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Who put Python in the Windows 10 May 2019 Update?

    Some days ago the Windows team announced the May 2019 Update for Windows 10. In this post we’re going to look at what we, the Python team, have done to make Python easier to install on Windows by helping the community publish to the Microsoft Store and, in collaboration with Windows, adding a default “python.exe” command to help find it. You may have already heard about these on the Python Bytes podcast, at PyCon US, or through Twitter.


    The header of the Python 3.7 page in the Microsoft Store

    As software moves from the PC to the cloud, the browser, and the Internet of Things, development workflows are changing. While Visual Studio remains a great starting point for any workload on Windows, many developers now prefer to acquire tools individually and on-demand.


    For other operating systems, the platform-endorsed package manager is the traditional place to find individual tools that have been customized, reviewed, and tested for your system. On Windows we are exploring ways to provide a similar experience for developers without impacting non-developer users or infringing publishers’ ability to manage their own releases. The Windows Subsystem for Linux is one approach, offering developers consistency between their build and deployment environments. But there are other developer tools that also matter.


    One such tool is Python. Microsoft has been involved with the Python community for over twelve years, and currently employ four of the key contributors to the language and primary runtime. The growth of Python has been incredible, as it finds homes among data scientists, web developers, system administrators, and students, and roughly half of this work is already happening on Windows. And yet, Python developers on Windows find themselves facing more friction than on other platforms.


    Installing Python on Windows


    The Windows command prompt showing an error when Python cannot be found

    It’s been widely known for many years that Windows is the only mainstream operating system that does not include a Python interpreter out of the box. For many users who are never going to need it, this helps reduce the size and improve the security of the operating system. But for those of us who do need it, Python’s absence has been keenly felt.


    Once you discover that you need to get Python, you are quickly faced with many choices. Will you download an installer from python.org? Or perhaps a distribution such as Anaconda? The Visual Studio installer is also an option. And which version? How will you access it after it’s been installed? You quickly find more answers than you need, and depending on your situation, any of them might be correct.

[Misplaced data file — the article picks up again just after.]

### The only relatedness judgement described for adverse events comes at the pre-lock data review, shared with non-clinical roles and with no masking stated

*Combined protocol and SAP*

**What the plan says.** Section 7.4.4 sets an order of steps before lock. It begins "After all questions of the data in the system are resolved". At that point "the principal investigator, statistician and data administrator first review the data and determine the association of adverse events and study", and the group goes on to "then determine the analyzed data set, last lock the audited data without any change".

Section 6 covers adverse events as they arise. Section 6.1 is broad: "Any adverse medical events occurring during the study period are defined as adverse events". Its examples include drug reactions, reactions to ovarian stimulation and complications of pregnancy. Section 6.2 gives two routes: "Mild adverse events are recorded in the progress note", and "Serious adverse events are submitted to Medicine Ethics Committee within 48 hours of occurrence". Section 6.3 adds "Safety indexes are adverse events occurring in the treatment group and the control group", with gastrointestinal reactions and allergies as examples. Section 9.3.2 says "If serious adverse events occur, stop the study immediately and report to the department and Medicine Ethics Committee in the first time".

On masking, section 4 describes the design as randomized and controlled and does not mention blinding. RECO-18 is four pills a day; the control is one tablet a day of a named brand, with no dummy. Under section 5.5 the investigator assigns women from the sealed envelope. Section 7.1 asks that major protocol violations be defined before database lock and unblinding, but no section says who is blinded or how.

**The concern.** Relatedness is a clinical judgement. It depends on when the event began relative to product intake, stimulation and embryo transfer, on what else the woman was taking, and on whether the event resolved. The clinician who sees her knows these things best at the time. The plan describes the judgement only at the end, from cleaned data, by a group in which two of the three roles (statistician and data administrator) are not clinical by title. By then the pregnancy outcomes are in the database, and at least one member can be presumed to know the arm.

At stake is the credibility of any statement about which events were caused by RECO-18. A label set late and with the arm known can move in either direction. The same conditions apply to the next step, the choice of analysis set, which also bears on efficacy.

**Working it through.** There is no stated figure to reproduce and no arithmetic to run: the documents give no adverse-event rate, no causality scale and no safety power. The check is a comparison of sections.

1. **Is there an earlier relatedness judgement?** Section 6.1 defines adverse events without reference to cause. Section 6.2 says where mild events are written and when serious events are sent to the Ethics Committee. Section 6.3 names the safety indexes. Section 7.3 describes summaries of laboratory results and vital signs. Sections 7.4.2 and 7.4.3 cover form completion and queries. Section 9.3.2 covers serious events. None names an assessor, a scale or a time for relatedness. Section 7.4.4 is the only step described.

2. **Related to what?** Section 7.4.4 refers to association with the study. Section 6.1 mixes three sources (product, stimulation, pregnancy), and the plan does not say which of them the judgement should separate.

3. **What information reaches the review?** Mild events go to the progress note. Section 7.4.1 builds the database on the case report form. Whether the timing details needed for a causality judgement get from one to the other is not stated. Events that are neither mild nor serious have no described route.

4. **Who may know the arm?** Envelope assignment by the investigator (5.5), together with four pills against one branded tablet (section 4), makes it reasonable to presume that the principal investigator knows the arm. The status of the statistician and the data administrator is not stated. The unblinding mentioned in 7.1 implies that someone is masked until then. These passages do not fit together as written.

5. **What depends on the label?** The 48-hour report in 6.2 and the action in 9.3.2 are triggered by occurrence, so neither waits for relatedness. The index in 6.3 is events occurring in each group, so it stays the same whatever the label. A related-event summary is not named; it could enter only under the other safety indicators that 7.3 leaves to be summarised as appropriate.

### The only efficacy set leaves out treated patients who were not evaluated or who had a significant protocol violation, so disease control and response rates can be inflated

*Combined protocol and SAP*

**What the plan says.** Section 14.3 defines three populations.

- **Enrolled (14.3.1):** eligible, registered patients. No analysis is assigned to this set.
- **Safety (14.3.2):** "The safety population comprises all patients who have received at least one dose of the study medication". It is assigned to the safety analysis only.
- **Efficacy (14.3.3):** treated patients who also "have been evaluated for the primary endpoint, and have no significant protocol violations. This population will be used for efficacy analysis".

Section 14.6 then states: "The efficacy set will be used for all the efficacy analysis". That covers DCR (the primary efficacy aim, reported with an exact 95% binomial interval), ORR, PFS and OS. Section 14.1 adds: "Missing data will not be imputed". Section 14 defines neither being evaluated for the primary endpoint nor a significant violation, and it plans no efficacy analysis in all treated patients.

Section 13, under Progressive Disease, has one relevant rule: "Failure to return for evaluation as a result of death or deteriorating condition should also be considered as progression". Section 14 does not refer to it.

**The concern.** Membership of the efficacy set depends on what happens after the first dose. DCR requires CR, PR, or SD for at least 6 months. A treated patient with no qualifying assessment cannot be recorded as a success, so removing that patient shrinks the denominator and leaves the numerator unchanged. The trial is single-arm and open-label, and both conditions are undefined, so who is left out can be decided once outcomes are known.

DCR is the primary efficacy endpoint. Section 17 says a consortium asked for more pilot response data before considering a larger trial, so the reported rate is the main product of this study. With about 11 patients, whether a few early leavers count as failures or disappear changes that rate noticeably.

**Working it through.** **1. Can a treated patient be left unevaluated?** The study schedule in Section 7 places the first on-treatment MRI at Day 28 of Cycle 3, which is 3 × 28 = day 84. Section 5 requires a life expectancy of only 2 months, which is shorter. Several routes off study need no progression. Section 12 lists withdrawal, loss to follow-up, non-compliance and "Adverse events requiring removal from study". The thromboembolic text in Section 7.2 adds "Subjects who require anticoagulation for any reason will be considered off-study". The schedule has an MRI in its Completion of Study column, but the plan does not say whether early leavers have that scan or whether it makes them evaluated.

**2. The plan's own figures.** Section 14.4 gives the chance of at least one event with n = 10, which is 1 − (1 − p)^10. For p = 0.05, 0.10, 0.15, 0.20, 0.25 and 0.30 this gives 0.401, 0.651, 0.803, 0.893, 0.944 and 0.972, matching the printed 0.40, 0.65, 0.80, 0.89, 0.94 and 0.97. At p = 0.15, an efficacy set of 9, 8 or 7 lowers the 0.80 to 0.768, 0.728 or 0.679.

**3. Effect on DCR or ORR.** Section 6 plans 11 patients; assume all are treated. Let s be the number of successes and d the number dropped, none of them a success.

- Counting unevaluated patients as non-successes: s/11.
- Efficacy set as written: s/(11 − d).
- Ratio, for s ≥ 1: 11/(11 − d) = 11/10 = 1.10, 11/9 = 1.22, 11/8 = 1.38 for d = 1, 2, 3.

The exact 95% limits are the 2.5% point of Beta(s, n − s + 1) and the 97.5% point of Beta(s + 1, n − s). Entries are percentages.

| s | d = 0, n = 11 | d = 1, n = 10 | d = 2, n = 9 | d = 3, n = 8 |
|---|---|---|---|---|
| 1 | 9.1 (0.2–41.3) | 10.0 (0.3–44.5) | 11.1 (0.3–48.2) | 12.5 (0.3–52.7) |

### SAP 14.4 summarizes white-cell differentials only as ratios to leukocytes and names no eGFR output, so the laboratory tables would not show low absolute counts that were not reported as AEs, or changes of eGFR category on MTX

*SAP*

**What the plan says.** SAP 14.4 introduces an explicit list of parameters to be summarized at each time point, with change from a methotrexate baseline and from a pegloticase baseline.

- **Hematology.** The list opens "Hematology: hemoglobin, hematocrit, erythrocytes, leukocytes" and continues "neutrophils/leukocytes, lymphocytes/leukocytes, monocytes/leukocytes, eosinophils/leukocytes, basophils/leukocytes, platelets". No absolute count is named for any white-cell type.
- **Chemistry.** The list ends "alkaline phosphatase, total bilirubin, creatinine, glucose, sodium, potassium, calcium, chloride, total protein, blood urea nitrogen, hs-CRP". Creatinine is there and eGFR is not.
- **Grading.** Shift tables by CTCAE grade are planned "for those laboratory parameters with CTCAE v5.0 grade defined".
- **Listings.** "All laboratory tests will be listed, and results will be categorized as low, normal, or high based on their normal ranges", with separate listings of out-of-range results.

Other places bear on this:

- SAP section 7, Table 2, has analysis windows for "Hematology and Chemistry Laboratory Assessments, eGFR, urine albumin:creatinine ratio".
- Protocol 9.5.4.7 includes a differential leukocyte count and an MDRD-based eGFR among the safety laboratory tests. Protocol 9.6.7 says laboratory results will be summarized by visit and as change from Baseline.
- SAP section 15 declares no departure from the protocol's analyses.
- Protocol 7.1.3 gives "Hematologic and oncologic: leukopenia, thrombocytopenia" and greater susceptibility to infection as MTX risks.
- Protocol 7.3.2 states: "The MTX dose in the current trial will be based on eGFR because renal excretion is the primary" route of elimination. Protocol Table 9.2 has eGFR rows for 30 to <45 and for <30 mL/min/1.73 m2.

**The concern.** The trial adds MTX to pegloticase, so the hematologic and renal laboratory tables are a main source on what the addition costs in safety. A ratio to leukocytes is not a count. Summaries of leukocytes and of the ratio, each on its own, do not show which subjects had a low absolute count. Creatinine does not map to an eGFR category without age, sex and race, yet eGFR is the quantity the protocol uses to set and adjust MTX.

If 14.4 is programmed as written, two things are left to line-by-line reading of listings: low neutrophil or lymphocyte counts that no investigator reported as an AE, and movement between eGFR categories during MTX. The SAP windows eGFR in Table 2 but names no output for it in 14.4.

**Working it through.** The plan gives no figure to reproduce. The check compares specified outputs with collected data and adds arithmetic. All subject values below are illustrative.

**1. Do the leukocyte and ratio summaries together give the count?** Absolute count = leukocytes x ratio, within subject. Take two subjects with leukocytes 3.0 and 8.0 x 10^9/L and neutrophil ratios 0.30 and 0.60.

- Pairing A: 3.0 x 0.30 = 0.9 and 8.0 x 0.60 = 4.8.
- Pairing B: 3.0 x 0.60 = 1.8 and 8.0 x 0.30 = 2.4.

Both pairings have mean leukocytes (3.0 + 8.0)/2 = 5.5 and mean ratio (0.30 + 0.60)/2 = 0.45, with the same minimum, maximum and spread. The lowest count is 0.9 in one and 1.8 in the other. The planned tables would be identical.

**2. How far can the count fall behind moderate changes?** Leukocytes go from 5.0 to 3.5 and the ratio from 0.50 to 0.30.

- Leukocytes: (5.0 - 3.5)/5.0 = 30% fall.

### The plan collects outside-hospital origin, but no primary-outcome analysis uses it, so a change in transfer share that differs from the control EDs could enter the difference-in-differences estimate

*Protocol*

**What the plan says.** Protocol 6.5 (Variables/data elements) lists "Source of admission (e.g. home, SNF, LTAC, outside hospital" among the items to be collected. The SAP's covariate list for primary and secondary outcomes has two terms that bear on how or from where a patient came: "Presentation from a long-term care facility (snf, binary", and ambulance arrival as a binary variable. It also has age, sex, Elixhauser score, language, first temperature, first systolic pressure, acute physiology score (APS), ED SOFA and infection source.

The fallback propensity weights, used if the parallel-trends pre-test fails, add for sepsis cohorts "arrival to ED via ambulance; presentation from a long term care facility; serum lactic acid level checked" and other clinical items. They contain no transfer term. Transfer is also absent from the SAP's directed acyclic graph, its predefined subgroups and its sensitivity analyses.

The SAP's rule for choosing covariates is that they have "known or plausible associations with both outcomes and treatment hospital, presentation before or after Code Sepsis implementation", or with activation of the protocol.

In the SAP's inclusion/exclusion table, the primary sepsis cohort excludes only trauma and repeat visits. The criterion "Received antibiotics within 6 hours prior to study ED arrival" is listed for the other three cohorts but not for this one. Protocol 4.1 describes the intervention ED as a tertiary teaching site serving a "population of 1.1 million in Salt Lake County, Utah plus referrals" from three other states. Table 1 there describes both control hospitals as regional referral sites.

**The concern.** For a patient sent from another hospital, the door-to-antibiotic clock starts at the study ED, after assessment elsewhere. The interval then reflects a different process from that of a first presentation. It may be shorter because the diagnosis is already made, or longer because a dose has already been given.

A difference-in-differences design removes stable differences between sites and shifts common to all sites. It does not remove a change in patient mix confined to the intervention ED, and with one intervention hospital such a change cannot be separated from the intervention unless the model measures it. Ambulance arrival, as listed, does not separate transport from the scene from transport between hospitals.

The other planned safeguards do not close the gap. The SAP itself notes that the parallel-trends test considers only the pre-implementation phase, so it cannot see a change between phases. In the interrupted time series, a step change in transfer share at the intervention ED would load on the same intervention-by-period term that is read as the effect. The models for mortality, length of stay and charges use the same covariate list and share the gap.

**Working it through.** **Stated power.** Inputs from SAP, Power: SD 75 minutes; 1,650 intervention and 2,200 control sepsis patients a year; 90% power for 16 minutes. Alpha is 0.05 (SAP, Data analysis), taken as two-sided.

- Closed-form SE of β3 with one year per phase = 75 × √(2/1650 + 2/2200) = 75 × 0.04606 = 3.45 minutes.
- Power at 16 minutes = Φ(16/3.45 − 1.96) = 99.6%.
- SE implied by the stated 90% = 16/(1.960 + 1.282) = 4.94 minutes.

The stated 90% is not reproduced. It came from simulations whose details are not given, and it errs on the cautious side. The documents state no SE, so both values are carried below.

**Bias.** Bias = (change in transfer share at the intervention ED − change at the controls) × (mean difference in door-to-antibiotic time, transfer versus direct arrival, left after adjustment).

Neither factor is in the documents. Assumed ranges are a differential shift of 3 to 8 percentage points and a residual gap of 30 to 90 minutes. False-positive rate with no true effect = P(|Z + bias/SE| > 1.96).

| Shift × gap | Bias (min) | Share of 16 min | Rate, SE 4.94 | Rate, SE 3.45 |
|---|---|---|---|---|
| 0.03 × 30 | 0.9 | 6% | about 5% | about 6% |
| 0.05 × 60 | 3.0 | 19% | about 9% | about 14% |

We spent time figuring out why someone would hit the error above and what help they need. If you’re already a Python expert with complex needs, you probably know how to install and use it. It’s much more likely that someone will hit this problem the first time they are trying to use Python. Many of the teachers we spoke to confirmed this hypothesis – students encounter this far more often than experienced developers.


    So we made things easier.


    The header of the Python 3.7 page in the Microsoft Store


    First, we helped the community release their distribution of Python to the Microsoft Store. This version of Python is fully maintained by the community, installs easily on Windows 10, and automatically makes common commands such as pythonpip and idle available (as well as equivalents with version numbers python3 and python3.7, for all the commands, just like on Linux).


    The Windows command prompt showing that "python3.7" now launches Python and "pip3" launches pip


    Finally, with the May 2019 Windows Update, we are completing the picture. While Python continues to remain completely independent from the operating system, every install of Windows will include python and python3 commands that take you directly to the Python store page. We believe that the Microsoft Store package is perfect for users starting out with Python, and given our experience with and participation in the Python community we are pleased to endorse it as the default choice.


    Scott Hanselman on Twitter: "WHOA. I'm on a new copy of Windows and I typed Python - on a machine where I don't have it - and it launched the Windows Store into an official distribution I can install in a click. WHEN did this happen. I love this."

    We hope everyone will be as excited as Scott Hanselman was when he discovered it. Over time, we plan to extend similar integration to other developer tools and reduce the getting started friction. We’d love to hear your thoughts, and suggestions, so feel free to post comments here or use the Windows Feedback app.

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